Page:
Monday, May 09, 2005

Ranting and raving...

These are all pie in the sky ideas, but anyway.

This year has been abysmal for Hollywood, and so have the last several. The mantra has been, when the films are better, more people will come out. And there’s undoubtedly some truth to that. Yesterday a local TV station ran Return of the Jedi during the afternoon. I had poor reception, and of course there were constant commercial breaks, but I still watched, almost hypnotized, the opening chapter of the film, detailing the rescue of Han from Jabba’s clutches.

Even with the truly obnoxious added CGI effects to that desert pit monster (which actually served to make it less distinctive and cool), the sequence was just terrific. Especially satisfying was the foreshadowing of Luke having come into his own as a Jedi, and his eventual appearance proving it was so.

So it’s not just golden memories. Here was a film that (until the Ewoks) really paid off in a way that the Matrix series could only dream of. (Or, for that matter, Revenge of the Sith. Even if it is as terrific as the buzz indicates, nobody really cared about the last two films, meaning that any ‘pay off’ing actually comes from it’s connection to the original three films.) Even having seen it, even having never been a hardcore Star Wars fan, even with commercials and bad picture and truly stupid updating, the film was mesmerizingly good.

However, that’s really a bit off the point of where I’m going on this. DVD is where the money is now, much more than the cinema box office, and the question is whether this will sustain a crippled, moribund system or encourage a break with the current patterns.

One change already wrought by this, at least in this area (Chicagoland), is the demise of the ‘second run’ house, where you could catch a movie after a couple of weeks or months for three or four bucks rather than ten. Because movies make so much money on home video (DVD) now, they’ve shortened the amount of time before films are released to the home market. Therefore keeping films banging around theaters for an additional month or two, wringing a last few bucks out of them, would be counterproductive, to the studios at least.

Unfortunately, Hollywood is still enthralled by the blockbuster idea, where you make 20 films and lose money on 17 of them, but have one huge monster hit and end up (somewhat) in the black overall. DVD can encourage this, as it adds to the moneys blockbusters can make.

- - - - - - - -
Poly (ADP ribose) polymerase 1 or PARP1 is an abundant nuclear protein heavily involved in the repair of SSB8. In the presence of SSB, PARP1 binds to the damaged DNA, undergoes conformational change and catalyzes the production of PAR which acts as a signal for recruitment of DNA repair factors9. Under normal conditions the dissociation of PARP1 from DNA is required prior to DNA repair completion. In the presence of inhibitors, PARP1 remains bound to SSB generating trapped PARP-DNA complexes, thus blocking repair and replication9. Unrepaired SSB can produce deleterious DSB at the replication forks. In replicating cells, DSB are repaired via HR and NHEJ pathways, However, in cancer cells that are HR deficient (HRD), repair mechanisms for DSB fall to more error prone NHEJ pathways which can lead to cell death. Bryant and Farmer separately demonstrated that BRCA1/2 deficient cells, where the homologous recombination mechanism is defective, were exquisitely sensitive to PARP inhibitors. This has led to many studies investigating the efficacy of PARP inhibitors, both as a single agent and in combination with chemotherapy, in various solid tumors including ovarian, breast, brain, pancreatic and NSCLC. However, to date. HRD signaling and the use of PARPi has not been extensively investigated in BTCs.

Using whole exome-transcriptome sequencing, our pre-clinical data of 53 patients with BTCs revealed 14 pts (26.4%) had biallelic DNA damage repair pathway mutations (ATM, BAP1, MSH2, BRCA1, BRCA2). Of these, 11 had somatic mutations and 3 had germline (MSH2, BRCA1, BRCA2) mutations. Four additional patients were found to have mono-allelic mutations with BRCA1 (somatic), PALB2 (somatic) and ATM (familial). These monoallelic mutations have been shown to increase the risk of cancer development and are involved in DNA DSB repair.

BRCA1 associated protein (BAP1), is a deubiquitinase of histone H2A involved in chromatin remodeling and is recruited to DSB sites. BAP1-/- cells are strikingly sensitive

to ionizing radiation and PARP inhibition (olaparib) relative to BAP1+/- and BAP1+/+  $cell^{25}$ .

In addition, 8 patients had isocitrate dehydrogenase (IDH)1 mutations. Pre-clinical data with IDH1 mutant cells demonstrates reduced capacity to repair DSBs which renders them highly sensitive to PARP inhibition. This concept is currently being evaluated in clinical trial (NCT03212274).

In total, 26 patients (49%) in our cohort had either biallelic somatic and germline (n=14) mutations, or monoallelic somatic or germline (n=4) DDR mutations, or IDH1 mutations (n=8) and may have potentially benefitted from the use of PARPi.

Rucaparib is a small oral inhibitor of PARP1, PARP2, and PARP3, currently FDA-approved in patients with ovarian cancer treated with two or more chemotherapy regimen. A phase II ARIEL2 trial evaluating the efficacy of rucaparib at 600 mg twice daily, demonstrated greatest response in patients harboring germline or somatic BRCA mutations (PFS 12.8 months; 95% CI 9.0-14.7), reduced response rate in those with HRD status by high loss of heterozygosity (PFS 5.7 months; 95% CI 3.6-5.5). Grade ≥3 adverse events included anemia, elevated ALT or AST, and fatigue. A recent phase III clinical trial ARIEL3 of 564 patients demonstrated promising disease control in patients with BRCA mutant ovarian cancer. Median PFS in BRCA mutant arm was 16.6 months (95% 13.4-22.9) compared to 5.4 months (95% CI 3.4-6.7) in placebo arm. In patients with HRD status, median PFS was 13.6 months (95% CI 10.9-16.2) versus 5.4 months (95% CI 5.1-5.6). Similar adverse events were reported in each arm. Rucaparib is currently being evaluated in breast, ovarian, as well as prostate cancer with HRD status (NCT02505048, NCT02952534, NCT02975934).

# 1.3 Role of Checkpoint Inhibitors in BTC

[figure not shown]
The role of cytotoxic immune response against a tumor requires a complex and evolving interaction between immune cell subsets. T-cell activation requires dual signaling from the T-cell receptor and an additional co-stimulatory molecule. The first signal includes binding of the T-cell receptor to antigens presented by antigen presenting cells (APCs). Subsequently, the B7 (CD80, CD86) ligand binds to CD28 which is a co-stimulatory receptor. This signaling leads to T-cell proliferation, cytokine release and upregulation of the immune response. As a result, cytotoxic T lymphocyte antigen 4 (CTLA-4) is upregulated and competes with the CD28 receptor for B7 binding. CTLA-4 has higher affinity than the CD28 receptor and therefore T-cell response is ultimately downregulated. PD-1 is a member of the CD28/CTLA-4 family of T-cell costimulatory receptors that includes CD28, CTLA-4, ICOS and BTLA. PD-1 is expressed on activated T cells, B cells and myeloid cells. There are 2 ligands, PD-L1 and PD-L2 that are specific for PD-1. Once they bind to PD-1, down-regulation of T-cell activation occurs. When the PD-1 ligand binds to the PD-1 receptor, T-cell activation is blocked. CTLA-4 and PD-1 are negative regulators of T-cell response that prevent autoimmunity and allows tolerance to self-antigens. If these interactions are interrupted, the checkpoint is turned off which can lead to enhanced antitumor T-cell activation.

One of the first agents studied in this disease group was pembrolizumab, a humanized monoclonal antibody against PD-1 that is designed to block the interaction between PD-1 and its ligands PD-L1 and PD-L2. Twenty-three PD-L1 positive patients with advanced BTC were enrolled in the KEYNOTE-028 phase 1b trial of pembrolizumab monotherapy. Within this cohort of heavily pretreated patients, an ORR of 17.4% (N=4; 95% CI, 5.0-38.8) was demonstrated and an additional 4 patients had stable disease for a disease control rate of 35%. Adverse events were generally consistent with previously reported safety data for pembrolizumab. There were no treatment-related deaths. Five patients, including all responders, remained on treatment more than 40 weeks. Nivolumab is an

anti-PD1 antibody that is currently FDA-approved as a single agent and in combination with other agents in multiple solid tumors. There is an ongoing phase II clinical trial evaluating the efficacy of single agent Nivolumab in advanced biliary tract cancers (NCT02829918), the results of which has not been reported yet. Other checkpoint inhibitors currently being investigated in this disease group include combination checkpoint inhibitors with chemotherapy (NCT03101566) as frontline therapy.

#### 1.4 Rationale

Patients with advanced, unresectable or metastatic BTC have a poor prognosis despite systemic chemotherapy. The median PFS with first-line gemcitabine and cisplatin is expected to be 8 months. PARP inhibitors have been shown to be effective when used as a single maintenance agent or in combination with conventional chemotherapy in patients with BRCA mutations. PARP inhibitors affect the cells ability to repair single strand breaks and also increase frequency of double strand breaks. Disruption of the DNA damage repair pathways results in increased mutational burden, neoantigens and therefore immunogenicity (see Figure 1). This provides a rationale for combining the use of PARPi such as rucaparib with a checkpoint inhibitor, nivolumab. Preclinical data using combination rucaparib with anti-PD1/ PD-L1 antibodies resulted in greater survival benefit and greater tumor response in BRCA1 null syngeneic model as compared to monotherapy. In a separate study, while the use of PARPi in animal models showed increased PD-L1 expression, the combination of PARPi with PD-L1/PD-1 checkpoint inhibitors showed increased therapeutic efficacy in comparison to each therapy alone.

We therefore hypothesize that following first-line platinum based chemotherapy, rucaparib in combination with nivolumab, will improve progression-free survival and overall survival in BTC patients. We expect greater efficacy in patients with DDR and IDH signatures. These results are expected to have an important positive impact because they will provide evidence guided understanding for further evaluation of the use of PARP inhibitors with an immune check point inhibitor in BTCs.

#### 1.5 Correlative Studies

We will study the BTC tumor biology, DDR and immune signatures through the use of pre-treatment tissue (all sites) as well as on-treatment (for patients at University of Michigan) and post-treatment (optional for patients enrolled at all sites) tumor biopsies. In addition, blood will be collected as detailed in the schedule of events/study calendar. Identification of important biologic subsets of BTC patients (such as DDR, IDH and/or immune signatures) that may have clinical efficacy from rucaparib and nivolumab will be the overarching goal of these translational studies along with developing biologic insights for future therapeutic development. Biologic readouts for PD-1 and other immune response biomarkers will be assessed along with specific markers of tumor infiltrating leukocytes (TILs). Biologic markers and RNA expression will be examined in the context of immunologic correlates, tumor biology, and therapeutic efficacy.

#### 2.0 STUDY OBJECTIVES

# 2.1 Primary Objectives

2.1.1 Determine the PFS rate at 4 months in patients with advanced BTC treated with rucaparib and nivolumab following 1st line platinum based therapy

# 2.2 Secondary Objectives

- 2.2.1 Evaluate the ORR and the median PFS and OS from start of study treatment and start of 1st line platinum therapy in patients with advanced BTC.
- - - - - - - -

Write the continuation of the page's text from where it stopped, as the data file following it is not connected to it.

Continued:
However, I’d like to think that DVDs also allow small films to find audiences and make money, even if, so far, Hollywood isn’t that interested in making twenty million dollars off a film that cost ten million. Again, they want that blockbuster.

What I’d like to see is a sort of return to the second run idea, only instead you’d have too different sorts of theaters. One would show the blockbusters, the Star Wars, etc, and charge a higher price for the tickets. These would feature fewer but bigger screens.

Meanwhile, smaller films would play on a circuit charging smaller admittance charges. This would make the occasional hugely profitable small film more unlikely, but also make the odds of a film being profitable more likely, especially as more adults would return to moviegoing.

One way you could make this more feasible is to allow studios to own theaters again. They used to be able to, but that was made illegal, which is what brought about the end of the Studio System. However, the world is a different place now, and I don’t see why you couldn’t have Universal theaters and so on, or consortium ones. Since so many of the modern theater chains are over extended, they could merge with the studios and sell different venues to different studios. Or, in the case of multiplexes, different wings of each theater.

However, I’d especially like to promote smaller theaters that sold cheaper tickets to lower budget movies. These smaller theaters would have to enforce certain rules, too. For instance, and this is important, they should pay some burly high schoolers or college students minimum wage to sit in each screening room, perhaps with a highly identifiable red jacket or something, and strictly enforce a no talking rule. If someone were making noise of the sort likely to disturb other patrons, the attendant would boot them out. Same if they answered a cell phone in the theater.